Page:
Encouraging new understanding and appreciation for identity, diversity, and acceptance.
Yes and no. The original Museum of the Southern Jewish Experience, which was established in 1986 at Jacobs Camp, in Utica, MS, was shuttered in 2012. While it served as a wonderful teaching tool for summer campers and as a repository for artifacts from disappearing Southern Jewish communities, its location made it difficult for the public to visit.
The board of the Institute of Southern Jewish Life, in Jackson, MS, resolved to find a more accessible location for the Museum. In 2017 it separated the Museum from the Institute, giving it the flexibility to re-establish and re-energize itself in New Orleans. The new Museum is an interactive experience that will be engaging, educational, and entertaining to Jews and non-Jews, Southerners and non-Southerners alike.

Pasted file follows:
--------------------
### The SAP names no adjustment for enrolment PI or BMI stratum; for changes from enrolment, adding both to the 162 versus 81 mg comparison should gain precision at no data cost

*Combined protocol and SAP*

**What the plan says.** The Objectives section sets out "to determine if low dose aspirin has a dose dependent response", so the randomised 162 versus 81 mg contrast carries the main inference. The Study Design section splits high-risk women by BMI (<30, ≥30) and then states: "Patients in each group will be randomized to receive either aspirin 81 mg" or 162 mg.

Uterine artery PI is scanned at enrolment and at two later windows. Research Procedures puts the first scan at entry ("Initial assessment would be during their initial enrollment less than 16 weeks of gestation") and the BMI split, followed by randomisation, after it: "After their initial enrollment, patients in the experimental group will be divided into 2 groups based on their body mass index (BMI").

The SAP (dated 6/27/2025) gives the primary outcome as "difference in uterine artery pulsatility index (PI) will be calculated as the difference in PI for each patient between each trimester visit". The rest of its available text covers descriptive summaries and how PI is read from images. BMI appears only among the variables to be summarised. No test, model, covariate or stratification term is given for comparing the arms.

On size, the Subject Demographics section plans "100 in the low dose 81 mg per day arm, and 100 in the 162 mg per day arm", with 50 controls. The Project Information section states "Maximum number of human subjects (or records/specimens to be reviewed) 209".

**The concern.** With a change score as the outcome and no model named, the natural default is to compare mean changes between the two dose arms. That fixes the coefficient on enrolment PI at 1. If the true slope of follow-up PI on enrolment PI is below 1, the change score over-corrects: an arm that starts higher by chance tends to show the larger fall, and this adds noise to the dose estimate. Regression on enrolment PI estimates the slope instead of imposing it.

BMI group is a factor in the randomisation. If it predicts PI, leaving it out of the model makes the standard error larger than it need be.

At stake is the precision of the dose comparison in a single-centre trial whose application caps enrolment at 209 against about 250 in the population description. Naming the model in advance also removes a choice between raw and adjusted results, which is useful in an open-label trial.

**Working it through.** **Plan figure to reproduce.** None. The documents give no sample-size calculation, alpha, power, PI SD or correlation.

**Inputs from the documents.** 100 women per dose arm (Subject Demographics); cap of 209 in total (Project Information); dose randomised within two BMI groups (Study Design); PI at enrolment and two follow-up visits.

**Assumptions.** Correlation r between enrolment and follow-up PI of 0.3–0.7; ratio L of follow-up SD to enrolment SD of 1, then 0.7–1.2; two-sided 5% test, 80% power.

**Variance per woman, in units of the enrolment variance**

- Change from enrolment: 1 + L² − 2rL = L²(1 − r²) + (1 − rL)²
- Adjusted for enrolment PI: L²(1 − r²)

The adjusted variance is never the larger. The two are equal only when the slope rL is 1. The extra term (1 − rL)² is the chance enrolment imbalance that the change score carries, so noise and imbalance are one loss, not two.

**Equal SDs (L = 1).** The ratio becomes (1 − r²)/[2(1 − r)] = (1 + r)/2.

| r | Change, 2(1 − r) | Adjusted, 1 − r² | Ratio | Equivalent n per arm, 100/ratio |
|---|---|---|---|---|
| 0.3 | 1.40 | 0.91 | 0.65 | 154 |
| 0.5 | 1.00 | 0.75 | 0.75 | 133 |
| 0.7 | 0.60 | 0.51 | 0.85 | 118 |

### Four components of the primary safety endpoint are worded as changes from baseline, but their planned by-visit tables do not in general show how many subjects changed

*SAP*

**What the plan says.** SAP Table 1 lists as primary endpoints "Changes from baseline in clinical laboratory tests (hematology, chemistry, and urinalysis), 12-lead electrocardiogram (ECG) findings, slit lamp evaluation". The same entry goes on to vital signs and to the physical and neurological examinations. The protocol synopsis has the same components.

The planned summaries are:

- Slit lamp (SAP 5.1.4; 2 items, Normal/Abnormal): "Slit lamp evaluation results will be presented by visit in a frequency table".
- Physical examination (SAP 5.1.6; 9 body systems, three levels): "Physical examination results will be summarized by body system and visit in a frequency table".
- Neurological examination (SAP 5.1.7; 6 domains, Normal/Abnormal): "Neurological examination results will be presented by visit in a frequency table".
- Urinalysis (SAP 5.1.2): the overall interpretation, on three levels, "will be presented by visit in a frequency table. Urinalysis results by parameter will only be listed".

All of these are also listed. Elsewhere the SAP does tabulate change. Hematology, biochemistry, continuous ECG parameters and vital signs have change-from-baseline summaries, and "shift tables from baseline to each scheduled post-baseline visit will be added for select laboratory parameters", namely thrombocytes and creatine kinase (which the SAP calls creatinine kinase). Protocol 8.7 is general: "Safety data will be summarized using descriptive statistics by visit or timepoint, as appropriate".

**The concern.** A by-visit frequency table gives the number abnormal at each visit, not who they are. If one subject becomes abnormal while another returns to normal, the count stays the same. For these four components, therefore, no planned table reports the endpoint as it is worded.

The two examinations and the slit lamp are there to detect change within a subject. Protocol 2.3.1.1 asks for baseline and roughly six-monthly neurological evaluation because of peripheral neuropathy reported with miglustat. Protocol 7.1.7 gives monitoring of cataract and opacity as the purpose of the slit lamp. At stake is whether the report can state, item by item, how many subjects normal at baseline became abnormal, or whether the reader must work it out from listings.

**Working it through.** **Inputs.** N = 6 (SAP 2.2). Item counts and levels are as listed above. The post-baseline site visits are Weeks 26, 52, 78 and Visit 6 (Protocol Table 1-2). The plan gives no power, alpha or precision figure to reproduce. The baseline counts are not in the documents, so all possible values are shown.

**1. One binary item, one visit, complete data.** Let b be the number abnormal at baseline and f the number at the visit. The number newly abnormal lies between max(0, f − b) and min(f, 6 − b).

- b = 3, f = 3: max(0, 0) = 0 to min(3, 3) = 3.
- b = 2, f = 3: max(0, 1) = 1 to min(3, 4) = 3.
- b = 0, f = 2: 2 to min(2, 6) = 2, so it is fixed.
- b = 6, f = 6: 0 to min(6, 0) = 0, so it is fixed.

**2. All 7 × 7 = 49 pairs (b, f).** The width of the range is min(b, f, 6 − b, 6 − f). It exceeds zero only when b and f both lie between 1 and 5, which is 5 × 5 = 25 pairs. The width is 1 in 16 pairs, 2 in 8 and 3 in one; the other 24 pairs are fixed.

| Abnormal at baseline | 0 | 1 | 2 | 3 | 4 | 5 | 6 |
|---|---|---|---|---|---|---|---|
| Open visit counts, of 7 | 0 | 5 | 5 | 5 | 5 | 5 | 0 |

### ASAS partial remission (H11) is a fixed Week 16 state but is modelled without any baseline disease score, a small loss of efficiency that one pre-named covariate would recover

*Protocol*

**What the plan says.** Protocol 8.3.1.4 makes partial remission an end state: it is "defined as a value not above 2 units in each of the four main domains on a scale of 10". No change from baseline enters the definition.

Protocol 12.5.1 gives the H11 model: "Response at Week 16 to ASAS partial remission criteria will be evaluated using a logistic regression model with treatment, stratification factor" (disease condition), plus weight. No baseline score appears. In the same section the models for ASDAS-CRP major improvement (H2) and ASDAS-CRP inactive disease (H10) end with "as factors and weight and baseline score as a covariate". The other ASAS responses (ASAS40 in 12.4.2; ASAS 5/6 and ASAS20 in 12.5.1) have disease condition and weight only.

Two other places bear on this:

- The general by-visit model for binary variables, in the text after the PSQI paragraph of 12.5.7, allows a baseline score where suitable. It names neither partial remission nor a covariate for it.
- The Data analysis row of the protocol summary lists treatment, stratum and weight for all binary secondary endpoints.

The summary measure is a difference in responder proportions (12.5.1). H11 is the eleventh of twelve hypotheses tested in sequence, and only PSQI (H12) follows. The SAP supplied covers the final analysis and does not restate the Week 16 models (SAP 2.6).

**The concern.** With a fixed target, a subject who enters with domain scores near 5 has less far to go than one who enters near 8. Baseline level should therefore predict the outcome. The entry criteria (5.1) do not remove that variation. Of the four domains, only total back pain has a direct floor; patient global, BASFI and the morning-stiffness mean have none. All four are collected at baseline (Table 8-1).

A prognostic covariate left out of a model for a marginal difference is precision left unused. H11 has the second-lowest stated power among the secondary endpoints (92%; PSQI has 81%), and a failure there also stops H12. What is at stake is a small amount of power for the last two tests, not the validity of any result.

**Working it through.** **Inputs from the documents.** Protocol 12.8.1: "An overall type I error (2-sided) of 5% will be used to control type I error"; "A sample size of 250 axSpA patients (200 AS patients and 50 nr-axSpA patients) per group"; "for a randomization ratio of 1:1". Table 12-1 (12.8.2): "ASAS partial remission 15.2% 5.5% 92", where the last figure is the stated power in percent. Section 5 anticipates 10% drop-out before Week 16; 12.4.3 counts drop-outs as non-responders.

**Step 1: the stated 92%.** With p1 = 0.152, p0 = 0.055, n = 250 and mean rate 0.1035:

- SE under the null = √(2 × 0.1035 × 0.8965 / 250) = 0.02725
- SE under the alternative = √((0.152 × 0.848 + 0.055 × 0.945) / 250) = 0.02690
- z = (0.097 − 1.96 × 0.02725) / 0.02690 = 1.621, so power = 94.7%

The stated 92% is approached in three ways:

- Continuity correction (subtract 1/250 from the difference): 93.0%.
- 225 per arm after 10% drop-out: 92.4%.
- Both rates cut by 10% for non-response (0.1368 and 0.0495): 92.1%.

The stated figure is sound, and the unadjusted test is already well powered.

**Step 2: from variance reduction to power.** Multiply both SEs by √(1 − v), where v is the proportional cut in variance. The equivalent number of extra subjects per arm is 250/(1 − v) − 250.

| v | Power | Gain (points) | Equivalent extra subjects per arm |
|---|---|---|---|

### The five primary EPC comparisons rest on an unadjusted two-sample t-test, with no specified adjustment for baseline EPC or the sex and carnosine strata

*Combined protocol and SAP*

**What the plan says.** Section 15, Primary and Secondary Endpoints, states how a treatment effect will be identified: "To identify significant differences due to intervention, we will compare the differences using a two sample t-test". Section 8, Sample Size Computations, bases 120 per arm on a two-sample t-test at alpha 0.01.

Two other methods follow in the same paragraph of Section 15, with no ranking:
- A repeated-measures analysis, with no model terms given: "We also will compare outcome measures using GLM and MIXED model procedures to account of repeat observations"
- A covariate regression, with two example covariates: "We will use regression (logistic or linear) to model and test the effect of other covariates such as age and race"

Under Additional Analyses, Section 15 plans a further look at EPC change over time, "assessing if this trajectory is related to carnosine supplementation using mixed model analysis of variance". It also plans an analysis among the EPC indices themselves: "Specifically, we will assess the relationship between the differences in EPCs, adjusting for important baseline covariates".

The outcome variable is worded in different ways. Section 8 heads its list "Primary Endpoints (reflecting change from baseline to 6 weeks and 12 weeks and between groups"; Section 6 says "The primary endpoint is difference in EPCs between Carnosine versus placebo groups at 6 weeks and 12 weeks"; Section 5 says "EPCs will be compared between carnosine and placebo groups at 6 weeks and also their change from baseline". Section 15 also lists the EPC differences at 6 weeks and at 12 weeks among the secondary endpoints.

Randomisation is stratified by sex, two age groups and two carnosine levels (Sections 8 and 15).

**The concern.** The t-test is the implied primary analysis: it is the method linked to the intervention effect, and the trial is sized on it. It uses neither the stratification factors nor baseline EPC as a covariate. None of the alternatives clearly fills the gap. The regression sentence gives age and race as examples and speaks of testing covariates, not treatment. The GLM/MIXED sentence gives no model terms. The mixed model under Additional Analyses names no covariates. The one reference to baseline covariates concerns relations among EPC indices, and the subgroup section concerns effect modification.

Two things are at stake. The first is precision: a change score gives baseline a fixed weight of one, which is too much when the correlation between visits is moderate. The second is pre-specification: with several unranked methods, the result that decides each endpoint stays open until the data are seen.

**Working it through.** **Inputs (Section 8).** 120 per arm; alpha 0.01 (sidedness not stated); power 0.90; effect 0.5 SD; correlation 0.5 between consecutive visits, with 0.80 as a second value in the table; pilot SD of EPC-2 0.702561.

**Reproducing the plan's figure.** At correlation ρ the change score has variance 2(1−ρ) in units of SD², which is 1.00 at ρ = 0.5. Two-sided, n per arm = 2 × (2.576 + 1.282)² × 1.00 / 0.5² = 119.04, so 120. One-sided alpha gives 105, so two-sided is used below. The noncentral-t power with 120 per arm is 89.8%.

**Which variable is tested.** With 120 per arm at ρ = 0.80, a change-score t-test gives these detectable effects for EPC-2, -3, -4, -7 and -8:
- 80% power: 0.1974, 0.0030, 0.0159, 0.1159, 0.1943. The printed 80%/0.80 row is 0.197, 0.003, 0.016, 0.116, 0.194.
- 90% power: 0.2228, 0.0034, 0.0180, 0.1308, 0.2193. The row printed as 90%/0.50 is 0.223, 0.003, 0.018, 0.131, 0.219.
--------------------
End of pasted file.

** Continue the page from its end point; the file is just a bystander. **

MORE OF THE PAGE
The original Museum actually gave birth to what is now the Institute of Southern Jewish Life. But as the ISJL mission broadened and diverged from the Museum, a decision was made to separate into two entities, each with its own management, boards, and funding. The MSJE and ISJL continue to work cooperatively on certain projects, and promote cooperation using some cross-board representation. The MSJE is a new Louisiana non-profit corporation. Gifts to the MSJE will be used only to support the capital needs and operating expenses of the Museum and to deliver on its mission.
There are many differing views on what constitutes “the South.” The Museum covers a geographical area that includes these 13 states: Alabama, Arkansas, Florida, Georgia, Kentucky, Louisiana, Mississippi, North Carolina, Oklahoma, South Carolina, Tennessee, Texas, and Virginia.
A planning committee looked at several cities across the South. The qualifications they were seeking included a city with a vibrant Jewish population, one with a healthy tourism economy, and one that did not already have a Jewish-themed museum or other cultural attraction. New Orleans fit the bill to a tee. Tulane University’s strong Jewish student population and growing Jewish Studies program adds exciting opportunities for research, internships, and reunions for students, faculty, and alumni alike.
Have you done a feasibility study to support the operating and financial assumptions underlying the Museum?